DIANE PHILLIPS: Riding for Dorian relief


Diane Phillips


Jeanne Dupuch and Anne Maury grew up in Nassau close friends with a special bond – their love of horses. They swam their ponies in the sea together, took riding lessons at the stables in Camperdown and even competed against each other at equine events. But as these things go and life ticks by, the two young girls who were once so close grew up and apart. Anne married and had children, Jeanne dedicated herself to her career centred around horses.

Oddly enough, they both ended up in North Carolina, though they had lost track of each other until a few years ago when they discovered they had both settled in the same state but it was not until a storm named Dorian hit their homeland that the two childhood friends, decades later, were reunited for a cause and a rebirth of a childhood passion that gave rise to what would come next.

More than 100 miles apart, Anne and Jeanne watched the storm on TV, saw the fury it unleashed and the lives it took or turned upside down. They phoned each other and hatched a plan. They would raise money by Jeanne giving horseback riding lessons on a ranch where Anne keeps her horse. The riding clinic morphed into a full-flung, weekend-long, town event, complete with pony rides, face painting, a petting zoo with piglets, gathering items and hosting a silent auction.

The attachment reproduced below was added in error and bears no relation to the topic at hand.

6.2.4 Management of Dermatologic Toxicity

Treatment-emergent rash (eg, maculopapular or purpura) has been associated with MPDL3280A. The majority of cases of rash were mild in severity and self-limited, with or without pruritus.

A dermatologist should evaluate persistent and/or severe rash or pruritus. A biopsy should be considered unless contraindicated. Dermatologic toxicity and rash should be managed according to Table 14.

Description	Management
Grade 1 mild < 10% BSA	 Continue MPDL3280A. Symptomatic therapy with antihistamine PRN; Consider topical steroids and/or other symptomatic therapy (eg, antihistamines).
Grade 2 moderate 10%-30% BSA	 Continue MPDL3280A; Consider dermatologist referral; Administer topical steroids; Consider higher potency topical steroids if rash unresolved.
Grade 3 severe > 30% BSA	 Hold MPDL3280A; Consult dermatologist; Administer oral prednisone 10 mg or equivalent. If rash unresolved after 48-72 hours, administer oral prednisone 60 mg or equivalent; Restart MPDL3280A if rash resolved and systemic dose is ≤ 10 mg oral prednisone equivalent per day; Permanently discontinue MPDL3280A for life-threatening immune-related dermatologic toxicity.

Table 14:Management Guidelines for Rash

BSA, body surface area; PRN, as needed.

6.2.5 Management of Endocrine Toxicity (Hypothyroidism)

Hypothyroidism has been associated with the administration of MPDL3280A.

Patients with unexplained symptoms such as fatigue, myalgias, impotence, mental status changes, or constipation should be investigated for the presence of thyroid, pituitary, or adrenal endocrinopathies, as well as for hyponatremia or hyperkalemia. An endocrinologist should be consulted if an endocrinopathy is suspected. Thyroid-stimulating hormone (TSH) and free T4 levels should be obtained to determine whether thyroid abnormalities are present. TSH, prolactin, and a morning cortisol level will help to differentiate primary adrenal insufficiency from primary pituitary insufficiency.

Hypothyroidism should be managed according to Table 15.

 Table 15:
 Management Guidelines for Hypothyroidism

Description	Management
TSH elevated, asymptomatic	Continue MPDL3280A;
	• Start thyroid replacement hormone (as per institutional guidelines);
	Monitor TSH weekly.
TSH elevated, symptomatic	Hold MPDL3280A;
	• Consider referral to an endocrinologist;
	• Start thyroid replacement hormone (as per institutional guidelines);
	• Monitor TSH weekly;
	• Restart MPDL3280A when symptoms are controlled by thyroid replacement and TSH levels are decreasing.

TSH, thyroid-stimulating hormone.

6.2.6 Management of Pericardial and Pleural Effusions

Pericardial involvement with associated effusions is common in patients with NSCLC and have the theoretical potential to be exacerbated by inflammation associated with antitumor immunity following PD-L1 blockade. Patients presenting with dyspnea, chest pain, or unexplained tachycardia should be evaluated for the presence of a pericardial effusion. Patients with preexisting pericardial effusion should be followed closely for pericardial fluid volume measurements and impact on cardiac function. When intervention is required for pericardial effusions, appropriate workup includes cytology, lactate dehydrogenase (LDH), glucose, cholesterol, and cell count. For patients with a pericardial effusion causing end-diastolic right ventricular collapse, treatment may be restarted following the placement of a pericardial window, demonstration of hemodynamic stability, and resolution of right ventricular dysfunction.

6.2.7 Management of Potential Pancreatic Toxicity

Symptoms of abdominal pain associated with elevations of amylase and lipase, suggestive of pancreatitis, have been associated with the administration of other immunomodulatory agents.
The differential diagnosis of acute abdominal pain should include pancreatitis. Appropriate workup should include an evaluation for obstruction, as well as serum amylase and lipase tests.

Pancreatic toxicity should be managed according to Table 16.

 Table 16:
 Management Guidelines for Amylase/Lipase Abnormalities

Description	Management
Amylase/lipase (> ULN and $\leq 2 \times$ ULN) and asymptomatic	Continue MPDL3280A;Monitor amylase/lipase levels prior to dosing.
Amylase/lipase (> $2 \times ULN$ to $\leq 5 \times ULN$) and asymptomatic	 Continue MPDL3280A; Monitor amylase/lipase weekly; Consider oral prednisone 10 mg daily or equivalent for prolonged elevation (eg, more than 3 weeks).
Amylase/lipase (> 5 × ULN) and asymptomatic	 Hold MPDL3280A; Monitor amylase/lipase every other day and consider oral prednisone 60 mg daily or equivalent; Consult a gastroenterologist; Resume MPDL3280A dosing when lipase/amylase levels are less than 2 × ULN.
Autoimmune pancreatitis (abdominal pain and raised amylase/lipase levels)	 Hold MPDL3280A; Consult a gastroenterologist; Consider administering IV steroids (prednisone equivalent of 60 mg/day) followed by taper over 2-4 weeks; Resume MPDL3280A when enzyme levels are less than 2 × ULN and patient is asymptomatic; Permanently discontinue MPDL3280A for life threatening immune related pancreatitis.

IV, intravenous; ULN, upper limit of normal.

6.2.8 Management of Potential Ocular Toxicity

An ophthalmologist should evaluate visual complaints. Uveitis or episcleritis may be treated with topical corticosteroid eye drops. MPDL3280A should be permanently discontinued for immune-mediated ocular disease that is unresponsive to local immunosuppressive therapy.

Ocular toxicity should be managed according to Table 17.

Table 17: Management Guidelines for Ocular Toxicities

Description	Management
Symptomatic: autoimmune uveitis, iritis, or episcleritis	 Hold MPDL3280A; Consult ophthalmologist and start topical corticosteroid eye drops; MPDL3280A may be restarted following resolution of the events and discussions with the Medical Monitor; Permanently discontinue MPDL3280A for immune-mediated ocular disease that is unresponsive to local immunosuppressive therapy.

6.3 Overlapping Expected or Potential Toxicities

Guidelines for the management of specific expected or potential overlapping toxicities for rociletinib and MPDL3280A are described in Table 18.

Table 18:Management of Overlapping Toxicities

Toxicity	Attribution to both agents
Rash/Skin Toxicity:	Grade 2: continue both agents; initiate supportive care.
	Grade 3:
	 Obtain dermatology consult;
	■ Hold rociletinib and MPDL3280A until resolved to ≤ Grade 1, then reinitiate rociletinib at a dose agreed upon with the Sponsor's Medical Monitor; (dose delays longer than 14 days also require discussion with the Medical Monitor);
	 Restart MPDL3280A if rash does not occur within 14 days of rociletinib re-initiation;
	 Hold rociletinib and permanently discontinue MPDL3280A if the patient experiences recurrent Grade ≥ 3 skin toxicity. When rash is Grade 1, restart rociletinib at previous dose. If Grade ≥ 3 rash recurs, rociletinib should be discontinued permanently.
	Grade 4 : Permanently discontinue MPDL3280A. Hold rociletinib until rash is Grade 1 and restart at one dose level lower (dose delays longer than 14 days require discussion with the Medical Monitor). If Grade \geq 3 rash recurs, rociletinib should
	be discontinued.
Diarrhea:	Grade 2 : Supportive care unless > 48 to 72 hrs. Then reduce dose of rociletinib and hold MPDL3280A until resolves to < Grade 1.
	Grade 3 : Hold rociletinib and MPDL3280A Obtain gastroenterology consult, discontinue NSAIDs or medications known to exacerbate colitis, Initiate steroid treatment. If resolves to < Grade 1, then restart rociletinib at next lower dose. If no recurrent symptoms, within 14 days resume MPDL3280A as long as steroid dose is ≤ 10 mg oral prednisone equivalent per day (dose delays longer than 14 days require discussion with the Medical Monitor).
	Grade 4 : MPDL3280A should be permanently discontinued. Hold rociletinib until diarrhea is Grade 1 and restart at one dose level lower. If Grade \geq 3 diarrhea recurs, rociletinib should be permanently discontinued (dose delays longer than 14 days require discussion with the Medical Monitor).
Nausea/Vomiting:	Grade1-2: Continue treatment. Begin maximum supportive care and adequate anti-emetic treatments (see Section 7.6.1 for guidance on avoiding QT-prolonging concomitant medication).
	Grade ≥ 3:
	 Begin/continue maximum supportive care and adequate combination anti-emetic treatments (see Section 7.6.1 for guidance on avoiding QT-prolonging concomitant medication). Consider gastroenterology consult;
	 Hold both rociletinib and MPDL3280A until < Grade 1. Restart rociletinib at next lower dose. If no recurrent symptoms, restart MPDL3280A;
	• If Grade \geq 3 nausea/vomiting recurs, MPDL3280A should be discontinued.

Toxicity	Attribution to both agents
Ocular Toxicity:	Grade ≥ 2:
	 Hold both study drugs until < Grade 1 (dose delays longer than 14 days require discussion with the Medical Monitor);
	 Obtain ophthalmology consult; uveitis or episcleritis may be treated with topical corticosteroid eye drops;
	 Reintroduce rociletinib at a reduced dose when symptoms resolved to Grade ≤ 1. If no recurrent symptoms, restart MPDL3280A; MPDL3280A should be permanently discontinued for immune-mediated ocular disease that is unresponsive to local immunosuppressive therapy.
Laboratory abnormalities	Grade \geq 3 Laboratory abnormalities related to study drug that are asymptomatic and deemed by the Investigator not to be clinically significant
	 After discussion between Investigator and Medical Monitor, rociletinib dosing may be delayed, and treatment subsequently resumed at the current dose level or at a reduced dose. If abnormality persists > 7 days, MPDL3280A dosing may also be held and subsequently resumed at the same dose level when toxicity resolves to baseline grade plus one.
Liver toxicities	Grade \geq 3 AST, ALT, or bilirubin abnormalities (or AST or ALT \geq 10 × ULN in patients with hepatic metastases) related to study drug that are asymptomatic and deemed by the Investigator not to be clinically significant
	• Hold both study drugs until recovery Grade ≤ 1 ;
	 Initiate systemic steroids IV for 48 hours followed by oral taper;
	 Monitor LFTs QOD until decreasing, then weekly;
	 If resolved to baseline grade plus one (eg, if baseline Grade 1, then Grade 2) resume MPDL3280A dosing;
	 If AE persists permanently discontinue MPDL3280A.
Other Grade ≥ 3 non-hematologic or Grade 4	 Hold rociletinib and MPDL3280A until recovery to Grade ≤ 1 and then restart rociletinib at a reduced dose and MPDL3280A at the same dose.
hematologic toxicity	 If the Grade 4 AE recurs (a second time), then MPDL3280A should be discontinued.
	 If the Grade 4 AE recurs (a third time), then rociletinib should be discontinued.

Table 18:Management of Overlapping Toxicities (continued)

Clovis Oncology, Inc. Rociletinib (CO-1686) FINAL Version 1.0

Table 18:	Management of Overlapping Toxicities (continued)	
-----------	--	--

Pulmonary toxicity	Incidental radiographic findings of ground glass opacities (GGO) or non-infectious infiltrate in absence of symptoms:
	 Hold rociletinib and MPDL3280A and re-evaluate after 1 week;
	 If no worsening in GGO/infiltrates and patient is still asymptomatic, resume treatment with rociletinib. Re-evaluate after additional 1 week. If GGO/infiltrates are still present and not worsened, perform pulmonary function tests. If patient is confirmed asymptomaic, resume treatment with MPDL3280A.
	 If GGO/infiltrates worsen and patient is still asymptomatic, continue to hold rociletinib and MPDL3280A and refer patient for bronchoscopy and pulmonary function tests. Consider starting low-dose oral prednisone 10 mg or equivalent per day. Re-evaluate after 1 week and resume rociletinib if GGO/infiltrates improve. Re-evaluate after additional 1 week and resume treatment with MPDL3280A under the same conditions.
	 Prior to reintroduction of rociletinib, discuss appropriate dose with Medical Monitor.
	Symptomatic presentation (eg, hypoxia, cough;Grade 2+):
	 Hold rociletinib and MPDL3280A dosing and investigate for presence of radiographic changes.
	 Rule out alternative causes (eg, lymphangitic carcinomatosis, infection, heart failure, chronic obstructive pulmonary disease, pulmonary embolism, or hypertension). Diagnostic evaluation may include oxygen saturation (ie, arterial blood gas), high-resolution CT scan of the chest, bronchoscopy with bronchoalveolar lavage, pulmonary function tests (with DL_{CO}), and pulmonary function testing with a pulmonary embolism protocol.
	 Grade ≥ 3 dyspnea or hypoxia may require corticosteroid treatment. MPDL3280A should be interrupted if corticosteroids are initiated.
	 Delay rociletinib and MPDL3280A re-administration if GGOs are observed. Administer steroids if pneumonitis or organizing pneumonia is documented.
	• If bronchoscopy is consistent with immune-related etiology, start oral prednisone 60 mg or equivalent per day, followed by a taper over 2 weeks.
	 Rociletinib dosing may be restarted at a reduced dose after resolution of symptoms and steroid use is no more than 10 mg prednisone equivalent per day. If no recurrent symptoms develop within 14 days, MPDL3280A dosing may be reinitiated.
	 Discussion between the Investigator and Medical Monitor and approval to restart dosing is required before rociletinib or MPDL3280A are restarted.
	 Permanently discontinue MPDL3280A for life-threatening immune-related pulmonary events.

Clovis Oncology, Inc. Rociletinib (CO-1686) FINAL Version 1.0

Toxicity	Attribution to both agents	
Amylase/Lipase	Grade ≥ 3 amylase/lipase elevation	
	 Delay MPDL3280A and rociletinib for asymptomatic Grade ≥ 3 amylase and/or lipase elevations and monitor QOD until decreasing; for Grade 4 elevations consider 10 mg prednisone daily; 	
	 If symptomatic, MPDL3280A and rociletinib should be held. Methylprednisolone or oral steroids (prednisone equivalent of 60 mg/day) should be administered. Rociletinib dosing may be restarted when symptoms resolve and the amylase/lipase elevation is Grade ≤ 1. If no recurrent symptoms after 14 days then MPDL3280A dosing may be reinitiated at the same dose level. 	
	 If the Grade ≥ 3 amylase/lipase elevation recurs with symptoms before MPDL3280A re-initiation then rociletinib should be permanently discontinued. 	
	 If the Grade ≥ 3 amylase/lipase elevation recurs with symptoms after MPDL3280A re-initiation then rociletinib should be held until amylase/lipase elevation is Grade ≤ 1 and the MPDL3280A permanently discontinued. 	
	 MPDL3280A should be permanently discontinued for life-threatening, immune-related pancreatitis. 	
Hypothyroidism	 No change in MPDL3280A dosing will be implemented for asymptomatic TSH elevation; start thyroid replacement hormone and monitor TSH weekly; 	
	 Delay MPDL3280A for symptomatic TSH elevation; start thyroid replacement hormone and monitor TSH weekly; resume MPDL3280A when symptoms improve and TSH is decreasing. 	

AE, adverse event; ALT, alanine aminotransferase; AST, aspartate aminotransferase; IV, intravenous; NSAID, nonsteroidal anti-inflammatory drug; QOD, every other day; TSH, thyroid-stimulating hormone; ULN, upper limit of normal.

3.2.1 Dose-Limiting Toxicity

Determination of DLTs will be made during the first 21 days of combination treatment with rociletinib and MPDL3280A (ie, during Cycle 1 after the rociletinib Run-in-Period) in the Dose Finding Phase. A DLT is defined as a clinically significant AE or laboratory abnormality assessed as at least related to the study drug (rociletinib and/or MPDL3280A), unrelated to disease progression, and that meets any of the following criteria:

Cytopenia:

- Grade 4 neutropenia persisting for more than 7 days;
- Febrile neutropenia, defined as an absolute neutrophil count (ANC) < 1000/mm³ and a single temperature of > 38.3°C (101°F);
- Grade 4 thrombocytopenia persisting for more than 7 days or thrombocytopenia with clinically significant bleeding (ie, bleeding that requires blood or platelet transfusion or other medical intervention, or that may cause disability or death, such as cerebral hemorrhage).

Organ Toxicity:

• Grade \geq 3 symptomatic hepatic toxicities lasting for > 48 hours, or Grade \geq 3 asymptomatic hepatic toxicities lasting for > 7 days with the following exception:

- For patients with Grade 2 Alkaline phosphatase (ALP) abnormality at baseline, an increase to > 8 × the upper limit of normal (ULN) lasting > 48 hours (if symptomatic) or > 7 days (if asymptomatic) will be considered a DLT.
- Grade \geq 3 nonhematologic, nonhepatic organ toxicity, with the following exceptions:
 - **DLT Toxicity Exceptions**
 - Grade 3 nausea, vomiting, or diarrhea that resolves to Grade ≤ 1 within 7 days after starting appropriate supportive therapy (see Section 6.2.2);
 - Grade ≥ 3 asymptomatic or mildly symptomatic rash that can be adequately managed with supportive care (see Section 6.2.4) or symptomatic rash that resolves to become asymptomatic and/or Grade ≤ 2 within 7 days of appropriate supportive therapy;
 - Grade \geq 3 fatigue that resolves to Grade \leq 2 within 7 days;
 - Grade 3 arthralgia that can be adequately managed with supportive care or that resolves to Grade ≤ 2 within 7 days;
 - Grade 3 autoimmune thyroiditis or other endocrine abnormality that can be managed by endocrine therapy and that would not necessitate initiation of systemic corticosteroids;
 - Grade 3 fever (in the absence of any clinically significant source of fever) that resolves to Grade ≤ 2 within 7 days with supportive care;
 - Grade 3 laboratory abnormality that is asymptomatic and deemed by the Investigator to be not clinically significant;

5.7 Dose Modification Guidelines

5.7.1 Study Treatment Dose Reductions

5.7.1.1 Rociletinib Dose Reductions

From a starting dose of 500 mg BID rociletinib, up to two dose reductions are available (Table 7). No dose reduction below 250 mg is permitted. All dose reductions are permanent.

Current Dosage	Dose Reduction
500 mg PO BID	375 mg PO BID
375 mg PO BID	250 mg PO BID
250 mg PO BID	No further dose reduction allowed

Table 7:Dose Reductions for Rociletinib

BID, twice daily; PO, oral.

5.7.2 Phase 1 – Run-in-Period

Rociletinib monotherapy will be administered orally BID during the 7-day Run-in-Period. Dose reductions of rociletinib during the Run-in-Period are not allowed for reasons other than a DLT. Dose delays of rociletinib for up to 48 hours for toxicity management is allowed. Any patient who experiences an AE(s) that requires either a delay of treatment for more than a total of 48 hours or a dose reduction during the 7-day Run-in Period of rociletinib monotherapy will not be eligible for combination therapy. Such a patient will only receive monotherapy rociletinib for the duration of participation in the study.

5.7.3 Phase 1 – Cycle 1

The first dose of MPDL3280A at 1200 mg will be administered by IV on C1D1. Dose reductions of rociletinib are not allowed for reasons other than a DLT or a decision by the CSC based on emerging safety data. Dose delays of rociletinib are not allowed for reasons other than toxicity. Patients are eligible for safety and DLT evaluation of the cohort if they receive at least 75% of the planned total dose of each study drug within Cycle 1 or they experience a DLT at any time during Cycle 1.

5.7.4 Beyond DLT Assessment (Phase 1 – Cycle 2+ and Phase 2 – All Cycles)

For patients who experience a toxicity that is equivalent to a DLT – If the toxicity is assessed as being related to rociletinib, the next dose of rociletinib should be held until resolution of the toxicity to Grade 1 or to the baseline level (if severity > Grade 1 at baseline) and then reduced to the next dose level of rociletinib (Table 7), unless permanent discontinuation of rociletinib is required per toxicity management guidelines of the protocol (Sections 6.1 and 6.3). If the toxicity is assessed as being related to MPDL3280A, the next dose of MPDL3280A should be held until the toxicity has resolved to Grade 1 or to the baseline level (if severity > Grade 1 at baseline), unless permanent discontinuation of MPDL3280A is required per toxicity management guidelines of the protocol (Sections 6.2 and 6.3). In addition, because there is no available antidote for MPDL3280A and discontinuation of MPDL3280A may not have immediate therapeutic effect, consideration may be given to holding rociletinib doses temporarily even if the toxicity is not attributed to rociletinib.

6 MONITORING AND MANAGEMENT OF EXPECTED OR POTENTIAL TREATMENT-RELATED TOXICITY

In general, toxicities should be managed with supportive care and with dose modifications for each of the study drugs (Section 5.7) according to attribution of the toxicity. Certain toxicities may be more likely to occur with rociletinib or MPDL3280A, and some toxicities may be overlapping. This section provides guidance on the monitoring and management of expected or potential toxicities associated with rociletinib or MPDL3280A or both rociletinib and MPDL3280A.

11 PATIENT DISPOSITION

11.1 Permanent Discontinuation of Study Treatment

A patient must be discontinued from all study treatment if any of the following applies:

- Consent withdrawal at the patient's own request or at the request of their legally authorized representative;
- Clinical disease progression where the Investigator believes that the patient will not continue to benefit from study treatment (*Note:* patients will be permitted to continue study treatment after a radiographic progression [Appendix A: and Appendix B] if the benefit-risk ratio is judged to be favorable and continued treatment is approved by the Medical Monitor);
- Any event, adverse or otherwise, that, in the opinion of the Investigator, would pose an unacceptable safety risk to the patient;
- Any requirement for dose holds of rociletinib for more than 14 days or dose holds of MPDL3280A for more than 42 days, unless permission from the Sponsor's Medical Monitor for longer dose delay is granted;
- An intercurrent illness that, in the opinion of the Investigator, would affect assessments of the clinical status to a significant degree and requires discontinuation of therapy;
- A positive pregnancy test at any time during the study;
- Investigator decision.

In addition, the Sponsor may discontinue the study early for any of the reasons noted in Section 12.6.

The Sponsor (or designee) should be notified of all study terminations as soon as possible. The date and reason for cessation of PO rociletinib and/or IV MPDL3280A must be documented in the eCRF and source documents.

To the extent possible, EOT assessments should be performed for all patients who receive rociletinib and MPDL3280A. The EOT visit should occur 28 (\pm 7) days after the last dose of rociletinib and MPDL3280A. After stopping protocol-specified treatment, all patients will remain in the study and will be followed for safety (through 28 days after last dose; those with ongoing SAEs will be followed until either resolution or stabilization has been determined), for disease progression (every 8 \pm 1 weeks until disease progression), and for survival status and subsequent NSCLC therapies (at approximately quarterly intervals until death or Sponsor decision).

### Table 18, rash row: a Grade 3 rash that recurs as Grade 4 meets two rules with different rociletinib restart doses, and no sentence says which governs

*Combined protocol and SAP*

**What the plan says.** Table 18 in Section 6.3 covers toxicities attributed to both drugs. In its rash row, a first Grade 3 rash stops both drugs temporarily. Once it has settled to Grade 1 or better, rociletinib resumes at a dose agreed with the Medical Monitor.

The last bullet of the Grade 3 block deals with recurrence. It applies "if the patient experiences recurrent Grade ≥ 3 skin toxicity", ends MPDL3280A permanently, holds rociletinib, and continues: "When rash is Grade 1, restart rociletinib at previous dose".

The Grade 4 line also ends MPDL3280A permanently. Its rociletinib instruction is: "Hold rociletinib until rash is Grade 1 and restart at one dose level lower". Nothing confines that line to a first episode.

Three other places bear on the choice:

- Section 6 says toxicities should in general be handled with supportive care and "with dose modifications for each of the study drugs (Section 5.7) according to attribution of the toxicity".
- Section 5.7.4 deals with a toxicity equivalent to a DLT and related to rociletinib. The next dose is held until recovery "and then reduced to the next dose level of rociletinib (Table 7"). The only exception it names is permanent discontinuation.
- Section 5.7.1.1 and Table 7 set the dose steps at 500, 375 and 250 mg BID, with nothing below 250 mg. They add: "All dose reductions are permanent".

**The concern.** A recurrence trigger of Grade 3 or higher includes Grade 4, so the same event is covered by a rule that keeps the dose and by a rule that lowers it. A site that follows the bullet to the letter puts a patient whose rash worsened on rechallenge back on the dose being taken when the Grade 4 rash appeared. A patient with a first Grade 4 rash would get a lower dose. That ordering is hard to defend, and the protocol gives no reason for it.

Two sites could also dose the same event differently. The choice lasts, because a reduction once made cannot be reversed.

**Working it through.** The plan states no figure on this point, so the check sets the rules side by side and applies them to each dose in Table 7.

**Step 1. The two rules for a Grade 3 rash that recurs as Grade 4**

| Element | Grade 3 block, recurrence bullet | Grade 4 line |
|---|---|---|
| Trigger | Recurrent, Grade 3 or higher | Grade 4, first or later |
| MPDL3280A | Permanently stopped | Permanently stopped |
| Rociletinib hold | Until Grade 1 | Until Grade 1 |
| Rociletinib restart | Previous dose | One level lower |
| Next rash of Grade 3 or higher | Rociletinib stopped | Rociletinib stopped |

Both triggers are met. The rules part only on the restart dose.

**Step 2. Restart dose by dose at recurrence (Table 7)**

“We spoke and asked each other, ‘What can we do to help?’ I was thinking of a dinner and country music instruction lesson theme for a fundraiser,” said Anne, “and Jeanne had the horseback riding clinic as her plan.” They agreed on the horseback riding idea.

Anne asked the owner of the barn where she keeps her horse to host the event, got a wholehearted nod of approval and the two old friends were off and trotting.

“We knew the stars would have to align for it all to come together because neither of us had ever done anything like this before,” said Jeanne.

It took weeks of planning, but she and Anne, now Anne Paramore, pulled it off, galloping to the cause and raising $4,200 which Anne’s mother, Carlton Maury Robertson arranged to present to the Rotary Club of East Nassau which will use the funds for the Rotary Disaster Relief Fund to assist both Abaco and Grand Bahama. Anne’s mom attended the presentation.

Jeanne and Anne still have t-shirts created for the event left to sell. When they do, the women will donate more.

“The message we wanted to get across was that no matter how big or small, it is all about doing something,” says Jeanne.

“For people who have nothing, every little bit is something and it all makes a difference.”

Anne agrees: “Hopefully more people will be inspired to do something to help.”


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